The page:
The model for this project is the national Text4Baby campaign that delivers evidence-based health tips via text message to pregnant women and new moms. Text4Baby started small but grew quickly; more than 500 health organizations in all 50 states have joined the Text4Baby partnership and it has enrolled more than 185,000 women across the country and delivered over fifteen million text messages to help keep mothers and their babies healthy. Voxiva is a founding partner of Text4Baby and will provide the mHealth platform for the mobile health pilots in Detroit and New Orleans.
"I am delighted that this effort is being started in New Orleans which has a population that has been very severely affected by diabetes and its complications," said Vivian Fonseca, MD, Professor of Medicine and Pharmacology, Tullis, Tulane Alumni Chair in Diabetes and Chief, Section of Endocrinology at Tulane University Health Sciences Center. "There are currently 385,000 people living with diabetes in Louisiana, including about 90,000 in the New Orleans metropolitan area."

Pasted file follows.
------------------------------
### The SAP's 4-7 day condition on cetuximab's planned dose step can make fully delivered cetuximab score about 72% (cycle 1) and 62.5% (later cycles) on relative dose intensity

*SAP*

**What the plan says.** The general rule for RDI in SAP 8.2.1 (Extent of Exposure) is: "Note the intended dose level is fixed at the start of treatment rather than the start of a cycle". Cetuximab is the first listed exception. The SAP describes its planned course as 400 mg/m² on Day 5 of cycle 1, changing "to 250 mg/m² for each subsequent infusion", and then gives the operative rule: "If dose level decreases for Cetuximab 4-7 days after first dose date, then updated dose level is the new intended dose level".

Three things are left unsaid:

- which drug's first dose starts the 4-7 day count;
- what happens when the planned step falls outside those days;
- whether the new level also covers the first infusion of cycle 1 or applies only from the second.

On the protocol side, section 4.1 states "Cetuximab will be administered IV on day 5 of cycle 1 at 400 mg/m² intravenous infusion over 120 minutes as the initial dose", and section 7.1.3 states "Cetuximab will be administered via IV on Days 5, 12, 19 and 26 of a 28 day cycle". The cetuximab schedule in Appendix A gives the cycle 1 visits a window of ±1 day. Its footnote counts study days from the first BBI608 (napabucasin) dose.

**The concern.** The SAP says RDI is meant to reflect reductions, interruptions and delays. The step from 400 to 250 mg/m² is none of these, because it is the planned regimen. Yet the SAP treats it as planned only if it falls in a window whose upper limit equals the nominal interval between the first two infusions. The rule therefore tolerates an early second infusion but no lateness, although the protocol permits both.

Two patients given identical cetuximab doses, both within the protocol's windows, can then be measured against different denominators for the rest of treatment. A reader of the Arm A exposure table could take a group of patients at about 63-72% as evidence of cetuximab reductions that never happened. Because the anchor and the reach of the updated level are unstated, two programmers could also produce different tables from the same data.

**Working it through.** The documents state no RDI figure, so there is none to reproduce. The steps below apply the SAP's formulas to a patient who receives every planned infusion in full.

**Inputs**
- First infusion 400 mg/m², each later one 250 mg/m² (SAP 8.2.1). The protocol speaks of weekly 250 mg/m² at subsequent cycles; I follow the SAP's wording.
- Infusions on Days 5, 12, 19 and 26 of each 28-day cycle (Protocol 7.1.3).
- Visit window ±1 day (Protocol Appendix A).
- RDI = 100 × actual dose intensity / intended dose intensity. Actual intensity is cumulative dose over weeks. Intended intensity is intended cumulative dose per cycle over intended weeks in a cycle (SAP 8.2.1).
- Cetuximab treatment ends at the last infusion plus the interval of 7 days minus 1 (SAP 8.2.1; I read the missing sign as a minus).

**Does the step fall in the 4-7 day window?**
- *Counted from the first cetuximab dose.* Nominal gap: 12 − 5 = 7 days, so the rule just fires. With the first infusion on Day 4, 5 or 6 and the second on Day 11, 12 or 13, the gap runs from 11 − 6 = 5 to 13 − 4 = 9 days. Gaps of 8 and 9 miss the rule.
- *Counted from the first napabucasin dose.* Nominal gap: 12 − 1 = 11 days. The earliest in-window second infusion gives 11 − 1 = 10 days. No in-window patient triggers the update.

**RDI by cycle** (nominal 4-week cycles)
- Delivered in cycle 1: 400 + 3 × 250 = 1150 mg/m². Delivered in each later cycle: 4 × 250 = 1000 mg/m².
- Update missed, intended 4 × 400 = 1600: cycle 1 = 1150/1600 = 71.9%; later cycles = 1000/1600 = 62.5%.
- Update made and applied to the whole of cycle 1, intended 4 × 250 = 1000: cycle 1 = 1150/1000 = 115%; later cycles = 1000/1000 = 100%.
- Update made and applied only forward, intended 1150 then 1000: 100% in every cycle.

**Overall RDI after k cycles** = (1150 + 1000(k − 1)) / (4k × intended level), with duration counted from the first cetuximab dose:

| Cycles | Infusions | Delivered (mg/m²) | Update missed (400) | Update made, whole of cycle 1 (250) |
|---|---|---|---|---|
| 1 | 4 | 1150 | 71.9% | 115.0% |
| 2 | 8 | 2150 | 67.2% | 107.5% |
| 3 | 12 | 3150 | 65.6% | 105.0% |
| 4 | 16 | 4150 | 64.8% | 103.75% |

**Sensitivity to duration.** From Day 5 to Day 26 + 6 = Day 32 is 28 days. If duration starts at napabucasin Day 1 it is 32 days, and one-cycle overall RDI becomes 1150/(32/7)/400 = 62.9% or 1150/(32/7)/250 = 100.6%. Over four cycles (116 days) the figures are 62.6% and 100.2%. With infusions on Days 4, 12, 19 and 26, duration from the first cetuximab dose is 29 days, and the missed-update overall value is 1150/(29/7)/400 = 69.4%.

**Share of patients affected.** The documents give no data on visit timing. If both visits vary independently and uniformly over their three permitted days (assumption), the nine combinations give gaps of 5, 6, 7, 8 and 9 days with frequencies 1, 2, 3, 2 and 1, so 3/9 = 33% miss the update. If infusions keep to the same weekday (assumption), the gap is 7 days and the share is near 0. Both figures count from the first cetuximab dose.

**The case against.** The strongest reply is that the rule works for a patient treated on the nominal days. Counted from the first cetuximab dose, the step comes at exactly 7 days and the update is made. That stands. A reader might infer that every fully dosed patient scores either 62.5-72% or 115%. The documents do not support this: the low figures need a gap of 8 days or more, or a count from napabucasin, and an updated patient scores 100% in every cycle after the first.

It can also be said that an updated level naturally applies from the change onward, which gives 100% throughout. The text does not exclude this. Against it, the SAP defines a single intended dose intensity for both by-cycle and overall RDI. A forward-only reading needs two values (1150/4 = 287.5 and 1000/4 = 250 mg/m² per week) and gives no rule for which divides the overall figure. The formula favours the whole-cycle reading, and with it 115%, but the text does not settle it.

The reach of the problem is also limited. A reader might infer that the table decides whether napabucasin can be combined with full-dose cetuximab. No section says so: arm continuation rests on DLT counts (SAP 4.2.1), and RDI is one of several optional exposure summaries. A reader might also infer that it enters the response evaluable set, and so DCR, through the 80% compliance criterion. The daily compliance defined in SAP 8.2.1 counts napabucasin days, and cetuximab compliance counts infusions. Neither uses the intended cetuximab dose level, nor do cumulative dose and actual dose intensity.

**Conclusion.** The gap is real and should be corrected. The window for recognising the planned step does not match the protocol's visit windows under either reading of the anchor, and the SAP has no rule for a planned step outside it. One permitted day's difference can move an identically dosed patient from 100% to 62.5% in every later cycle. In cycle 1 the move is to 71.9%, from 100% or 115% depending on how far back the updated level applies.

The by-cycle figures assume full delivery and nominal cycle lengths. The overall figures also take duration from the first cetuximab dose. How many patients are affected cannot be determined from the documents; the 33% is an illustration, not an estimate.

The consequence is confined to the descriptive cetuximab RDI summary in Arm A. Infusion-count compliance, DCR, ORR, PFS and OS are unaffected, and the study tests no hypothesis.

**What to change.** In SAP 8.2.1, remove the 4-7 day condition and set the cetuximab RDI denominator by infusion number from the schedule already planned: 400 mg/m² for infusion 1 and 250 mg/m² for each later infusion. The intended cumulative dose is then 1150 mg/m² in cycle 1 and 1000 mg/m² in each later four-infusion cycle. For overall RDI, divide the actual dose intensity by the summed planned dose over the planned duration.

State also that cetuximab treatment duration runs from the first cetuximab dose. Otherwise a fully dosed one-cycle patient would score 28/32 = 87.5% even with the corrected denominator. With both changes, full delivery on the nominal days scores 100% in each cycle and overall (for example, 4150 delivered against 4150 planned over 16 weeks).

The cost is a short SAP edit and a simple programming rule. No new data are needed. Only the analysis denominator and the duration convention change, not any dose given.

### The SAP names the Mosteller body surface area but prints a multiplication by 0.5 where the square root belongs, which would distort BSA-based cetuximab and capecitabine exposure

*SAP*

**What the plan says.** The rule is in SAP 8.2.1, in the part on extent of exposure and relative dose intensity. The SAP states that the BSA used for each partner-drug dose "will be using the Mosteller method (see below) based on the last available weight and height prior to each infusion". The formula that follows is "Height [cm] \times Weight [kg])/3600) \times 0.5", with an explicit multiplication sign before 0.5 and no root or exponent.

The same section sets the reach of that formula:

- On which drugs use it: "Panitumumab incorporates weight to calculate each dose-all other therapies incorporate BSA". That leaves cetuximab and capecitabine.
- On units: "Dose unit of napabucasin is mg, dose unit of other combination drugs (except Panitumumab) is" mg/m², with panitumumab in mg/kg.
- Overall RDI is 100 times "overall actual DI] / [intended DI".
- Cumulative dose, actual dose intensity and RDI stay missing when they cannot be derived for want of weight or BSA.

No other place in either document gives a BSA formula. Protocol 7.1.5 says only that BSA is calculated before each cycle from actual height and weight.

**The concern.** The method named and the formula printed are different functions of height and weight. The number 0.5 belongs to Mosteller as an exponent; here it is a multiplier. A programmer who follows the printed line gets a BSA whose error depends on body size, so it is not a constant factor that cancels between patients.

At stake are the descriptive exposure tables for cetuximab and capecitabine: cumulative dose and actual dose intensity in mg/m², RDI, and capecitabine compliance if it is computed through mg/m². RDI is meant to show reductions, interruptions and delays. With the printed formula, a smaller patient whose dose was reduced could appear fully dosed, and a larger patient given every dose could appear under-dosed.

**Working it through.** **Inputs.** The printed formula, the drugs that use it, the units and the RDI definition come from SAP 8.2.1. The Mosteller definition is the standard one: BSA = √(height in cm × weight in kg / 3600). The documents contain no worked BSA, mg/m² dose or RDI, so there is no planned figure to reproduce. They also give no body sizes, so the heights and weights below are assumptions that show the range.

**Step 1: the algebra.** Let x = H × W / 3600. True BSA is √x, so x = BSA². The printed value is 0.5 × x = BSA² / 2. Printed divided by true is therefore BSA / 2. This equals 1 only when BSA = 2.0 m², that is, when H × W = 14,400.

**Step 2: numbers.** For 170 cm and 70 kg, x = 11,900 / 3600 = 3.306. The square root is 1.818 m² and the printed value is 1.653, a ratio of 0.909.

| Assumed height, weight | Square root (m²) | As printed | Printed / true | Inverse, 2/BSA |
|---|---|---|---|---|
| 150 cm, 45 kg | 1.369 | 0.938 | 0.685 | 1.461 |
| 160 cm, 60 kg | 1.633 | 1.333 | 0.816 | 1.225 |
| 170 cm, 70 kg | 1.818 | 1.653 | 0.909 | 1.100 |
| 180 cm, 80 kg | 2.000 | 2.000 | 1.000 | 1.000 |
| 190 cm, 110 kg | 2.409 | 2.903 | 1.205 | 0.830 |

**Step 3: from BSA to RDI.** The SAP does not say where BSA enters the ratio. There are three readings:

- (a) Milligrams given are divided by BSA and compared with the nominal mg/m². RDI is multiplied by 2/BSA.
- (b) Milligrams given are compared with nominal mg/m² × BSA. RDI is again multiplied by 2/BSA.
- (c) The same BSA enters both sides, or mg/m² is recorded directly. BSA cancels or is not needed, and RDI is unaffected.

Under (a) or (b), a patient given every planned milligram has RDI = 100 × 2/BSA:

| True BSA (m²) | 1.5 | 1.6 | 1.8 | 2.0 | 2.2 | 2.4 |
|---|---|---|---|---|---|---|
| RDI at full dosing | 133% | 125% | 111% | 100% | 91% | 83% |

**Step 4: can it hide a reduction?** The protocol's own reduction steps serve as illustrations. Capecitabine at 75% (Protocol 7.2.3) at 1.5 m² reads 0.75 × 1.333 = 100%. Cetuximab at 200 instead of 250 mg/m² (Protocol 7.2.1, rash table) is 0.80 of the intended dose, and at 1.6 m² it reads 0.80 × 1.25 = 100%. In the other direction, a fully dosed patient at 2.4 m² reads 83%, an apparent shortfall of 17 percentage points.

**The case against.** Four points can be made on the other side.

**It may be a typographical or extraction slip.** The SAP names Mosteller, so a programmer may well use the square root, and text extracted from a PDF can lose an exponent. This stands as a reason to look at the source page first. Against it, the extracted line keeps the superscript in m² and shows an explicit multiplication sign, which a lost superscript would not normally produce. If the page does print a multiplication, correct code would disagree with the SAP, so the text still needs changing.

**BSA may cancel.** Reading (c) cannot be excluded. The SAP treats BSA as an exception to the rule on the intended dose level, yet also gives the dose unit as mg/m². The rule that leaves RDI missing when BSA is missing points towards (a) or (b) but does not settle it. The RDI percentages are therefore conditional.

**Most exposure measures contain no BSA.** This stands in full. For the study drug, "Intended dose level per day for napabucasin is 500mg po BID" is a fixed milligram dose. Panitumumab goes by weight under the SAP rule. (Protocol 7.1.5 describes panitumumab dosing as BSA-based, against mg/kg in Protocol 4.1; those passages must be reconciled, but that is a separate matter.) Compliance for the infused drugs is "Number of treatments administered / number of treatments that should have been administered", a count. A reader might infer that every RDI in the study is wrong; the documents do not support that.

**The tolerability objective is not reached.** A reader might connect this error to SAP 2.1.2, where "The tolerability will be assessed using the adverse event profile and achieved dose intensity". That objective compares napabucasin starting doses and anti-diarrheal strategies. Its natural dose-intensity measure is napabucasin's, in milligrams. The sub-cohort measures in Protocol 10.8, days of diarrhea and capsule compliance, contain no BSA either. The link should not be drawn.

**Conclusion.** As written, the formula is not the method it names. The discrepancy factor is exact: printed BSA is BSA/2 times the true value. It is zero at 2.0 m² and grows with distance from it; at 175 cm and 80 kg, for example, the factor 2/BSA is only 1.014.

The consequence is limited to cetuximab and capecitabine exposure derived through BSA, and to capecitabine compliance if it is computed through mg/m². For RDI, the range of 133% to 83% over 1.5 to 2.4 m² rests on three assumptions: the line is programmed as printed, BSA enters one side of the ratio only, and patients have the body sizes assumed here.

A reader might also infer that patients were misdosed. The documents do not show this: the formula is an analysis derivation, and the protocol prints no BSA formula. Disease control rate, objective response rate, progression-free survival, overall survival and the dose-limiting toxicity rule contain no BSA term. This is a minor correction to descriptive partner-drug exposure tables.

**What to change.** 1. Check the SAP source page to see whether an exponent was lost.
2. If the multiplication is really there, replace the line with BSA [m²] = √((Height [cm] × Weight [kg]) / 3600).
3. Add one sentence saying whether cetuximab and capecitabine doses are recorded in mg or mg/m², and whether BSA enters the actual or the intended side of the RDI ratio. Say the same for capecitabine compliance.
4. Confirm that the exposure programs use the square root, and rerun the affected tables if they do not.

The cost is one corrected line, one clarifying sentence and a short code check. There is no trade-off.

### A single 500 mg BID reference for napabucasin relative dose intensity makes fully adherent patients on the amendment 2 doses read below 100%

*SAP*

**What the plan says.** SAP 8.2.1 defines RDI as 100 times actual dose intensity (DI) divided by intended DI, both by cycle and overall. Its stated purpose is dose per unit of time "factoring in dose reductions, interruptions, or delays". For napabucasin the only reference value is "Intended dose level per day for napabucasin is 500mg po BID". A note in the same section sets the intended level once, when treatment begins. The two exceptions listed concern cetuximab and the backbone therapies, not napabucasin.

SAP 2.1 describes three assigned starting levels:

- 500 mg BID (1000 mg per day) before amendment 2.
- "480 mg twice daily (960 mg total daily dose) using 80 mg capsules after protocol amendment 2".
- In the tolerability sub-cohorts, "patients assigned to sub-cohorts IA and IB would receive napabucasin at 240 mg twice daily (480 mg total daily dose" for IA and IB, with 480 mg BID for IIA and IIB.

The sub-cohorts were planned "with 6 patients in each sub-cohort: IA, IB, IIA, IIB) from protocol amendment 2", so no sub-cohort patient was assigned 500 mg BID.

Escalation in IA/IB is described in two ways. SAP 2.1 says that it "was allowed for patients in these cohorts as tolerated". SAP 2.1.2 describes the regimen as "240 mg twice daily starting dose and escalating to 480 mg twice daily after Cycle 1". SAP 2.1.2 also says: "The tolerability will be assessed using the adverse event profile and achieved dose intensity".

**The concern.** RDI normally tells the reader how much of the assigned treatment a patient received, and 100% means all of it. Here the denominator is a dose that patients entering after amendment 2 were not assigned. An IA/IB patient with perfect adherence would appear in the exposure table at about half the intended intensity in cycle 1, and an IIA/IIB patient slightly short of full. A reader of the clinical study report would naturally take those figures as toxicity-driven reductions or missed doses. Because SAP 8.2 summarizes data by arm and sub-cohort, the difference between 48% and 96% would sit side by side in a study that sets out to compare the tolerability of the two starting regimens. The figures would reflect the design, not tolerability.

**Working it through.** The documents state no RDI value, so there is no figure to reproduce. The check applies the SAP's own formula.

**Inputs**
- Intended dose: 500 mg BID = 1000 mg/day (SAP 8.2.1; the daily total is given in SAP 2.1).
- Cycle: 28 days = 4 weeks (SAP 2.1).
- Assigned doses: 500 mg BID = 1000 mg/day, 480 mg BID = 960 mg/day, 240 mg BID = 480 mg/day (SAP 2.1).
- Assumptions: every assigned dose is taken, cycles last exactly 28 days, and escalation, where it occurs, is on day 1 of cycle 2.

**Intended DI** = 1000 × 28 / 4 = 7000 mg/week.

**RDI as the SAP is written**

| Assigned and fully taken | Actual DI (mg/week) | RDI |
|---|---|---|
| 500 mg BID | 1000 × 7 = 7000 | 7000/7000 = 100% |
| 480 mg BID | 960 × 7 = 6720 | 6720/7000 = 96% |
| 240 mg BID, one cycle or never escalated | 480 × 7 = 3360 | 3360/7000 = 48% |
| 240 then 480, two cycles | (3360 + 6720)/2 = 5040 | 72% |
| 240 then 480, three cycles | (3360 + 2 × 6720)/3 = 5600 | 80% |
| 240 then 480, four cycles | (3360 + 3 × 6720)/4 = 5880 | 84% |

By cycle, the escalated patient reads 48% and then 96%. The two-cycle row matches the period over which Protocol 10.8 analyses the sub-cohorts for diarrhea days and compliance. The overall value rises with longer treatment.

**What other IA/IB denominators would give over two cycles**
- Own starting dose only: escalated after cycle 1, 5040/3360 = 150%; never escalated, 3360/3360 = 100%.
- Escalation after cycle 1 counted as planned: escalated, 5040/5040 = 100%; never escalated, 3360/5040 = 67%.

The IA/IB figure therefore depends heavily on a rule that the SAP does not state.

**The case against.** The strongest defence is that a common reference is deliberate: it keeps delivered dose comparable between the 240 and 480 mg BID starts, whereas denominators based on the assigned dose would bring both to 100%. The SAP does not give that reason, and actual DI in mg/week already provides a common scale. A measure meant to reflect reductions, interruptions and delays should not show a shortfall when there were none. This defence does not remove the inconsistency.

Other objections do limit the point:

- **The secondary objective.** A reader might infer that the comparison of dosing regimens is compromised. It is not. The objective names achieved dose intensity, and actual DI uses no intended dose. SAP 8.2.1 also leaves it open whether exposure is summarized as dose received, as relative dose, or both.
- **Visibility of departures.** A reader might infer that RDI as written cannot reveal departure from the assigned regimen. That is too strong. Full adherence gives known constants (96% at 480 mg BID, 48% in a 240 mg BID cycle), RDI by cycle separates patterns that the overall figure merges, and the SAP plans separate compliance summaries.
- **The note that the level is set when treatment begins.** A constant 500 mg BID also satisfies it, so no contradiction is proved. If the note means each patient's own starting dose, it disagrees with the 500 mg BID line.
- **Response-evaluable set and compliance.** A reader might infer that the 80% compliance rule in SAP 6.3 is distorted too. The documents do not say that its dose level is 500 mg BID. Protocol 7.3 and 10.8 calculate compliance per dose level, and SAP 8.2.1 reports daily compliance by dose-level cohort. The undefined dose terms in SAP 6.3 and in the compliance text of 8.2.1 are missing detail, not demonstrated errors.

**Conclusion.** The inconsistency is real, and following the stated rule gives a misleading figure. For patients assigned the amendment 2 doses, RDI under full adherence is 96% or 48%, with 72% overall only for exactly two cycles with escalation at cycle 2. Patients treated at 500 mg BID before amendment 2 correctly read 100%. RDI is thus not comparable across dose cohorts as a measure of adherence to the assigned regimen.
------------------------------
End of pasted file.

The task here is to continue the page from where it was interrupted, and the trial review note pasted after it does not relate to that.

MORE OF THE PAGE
"There will be a massive effort to get the word out about these services," added Fonseca, who is also President-Elect, Medicine & Science, for the Association. "We want to ensure that people who are at risk for diabetes, but who may not have many resources at their disposal, or who may not realize they need to take preventive health measures, can navigate their way to the health resources they need. Type 2 diabetes and its complications are often preventable, but only if people know their risk factors and address those areas where they may be at risk, such as by losing weight, developing a regular exercise program or getting treatment for elevated cholesterol and blood pressure levels."
Robin Nwankwo, RD, MPH, CDE, an Association volunteer who serves on the Leadership Board for the Michigan and Northern Ohio market, said, "These services will be particularly useful in the Detroit area, where 21 percent of the population of Wayne County (which includes Detroit) have been diagnosed with type 1 or type 2 diabetes, compared to 9 percent for the state as a whole. This is probably in large part due to a high prevalence of obesity and a high population of African Americans and Native Americans."
"We intend to reach the people in New Orleans through this campaign, to better understand the health gaps in our community, and to connect those individuals with the health care and wellness resources they need to live healthier lives," said Bruce D. Greenstein, Secretary of the Louisiana Department of Health and Hospitals. "We think this project can be a model for other states and other communities across Louisiana to follow."